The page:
When asked whether community philanthropy organizations should focus on a single theme Ms. Hodgson clarified that community philanthropy needs to be as broad as the community it represents. “There is no blueprint,” she said, adding, “there needs to be a mechanism to listen to the community, an ability to play a facilitating role and [to] be open to different groups… The beauty of community philanthropy is that it can change as a community changes.”

The roundtable included representatives from organizations that are engaged or interested to engage in community philanthropy. The goal of the roundtable was to improve the quality of life in our community by making us more informed and effective contributors to local development.

Postscript:

LIN & Global Fund for Community Foundations

The Global Fund for Community Foundations (GFCF) gave LIN its first grant in 2009, which allowed us to conduct research on local philanthropic practices, develop materials for core programs and support the education of LIN staff in grantmaking and foundations. Since then, LIN has received two additional grants from GFCF, which also funded LIN staff and board members to participate in peer exchanges in Latvia, Slovakia, South Africa and, most recently, Thailand.

GFCF is a grassroots grantmaker working to promote and support institutions of community philanthropy around the world. Since 2006, GFCF has awarded $3.2 million in grants to 157 community foundations and other local philanthropic institutions in 52 countries.

Jenny Hodgson is GFCF’s Executive Director, based in Johannesburg, South Africa. She has been working in the field of philanthropy and development since 1992 in the former Soviet Union, sub-Saharan Africa and South-East Asia. She was Co-Director of the Charities Aid Foundation office in Moscow, she worked as a consultant to the Ford Foundation office for Eastern Africa and she also advised the European Foundation Centre, the Singapore National Centre for Volunteering and Philanthropy among others.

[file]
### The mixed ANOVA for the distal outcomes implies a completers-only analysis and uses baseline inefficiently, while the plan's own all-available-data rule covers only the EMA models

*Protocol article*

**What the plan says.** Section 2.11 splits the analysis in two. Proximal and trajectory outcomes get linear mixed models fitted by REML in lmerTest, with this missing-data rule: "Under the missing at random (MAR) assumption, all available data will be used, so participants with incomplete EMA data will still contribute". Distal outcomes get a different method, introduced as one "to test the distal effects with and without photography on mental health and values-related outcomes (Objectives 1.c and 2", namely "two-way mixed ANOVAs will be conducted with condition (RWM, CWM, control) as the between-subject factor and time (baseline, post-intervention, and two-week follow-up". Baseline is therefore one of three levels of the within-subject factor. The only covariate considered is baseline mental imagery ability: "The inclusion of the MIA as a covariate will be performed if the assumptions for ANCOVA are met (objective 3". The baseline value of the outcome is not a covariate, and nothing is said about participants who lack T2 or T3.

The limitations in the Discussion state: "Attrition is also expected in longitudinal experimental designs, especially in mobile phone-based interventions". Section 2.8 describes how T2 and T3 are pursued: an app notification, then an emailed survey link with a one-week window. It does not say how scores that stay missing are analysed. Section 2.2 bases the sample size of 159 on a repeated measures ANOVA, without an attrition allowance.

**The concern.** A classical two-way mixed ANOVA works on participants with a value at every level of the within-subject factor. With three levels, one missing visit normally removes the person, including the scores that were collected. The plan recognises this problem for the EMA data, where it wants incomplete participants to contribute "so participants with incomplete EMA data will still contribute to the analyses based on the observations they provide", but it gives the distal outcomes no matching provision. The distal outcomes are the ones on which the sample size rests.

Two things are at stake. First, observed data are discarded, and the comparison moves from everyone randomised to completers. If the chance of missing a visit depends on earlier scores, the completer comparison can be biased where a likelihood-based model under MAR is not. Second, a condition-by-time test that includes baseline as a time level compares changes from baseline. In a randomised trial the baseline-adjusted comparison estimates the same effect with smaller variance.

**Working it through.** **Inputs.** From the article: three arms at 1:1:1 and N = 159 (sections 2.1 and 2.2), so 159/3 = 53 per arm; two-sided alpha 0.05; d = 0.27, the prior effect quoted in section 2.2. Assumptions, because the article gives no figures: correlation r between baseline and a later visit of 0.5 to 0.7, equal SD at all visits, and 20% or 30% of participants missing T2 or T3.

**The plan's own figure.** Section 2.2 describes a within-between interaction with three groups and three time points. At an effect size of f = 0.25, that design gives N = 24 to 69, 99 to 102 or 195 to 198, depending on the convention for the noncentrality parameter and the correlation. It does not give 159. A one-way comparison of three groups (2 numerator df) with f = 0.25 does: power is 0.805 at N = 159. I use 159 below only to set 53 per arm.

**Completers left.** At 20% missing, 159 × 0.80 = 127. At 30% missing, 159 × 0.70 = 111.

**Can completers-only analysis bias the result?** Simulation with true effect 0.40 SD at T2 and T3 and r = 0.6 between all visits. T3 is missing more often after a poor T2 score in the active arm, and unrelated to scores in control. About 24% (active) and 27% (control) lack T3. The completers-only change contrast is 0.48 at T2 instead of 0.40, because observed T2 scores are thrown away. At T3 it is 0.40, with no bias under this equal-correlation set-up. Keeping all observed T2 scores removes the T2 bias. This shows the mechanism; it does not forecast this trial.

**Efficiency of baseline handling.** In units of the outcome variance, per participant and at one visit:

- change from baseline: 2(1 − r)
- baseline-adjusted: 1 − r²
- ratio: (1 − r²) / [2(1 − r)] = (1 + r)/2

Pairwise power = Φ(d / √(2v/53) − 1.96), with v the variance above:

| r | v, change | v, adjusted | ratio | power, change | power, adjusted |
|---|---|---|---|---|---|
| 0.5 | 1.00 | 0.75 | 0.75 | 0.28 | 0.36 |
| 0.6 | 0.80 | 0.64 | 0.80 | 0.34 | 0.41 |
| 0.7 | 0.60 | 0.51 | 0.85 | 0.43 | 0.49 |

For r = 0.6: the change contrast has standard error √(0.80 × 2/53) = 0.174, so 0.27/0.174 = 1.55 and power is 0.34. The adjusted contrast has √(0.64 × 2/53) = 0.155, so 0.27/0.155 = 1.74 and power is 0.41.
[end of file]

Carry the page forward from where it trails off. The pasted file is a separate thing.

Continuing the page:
LIN & Learning for Development Association

Learning for Development Association (LDA) seeks to become a central networking home for nonprofit associations (NPAs) in Laos who work in development for poverty alleviation. LDA provides space and opportunities for NPAs to come together to learn new skills, share their knowledge and grow their organisations. LDA is a locally established, non-political, nonprofit network, emphasizing the achievements of its members’ goals and objectives in continuous development of the poorest and most disadvantaged communities in Laos.

From 13 to 14 November 2014, in Vientiane, Laos, Vietnamese grantees of Irish Aid and representatives of Laos nonprofit associations met together to exchange experiences, lessons learned and best practices in capacity building for nonprofits, good governance and accountability, and working with local government and businesses. During the workshop, LIN and LDA met for the first time and discovered many similarities in experience, mission, objectives and programs. With support from CDI, a nonprofit based in Hanoi, LIN and LDA organized a follow-up exchange visit, from 16 to 20 March, in Ho Chi Minh City to share experiences, best practices and lessons learned in community philanthropy.

Jenny Hodgson Presentation at Roundtable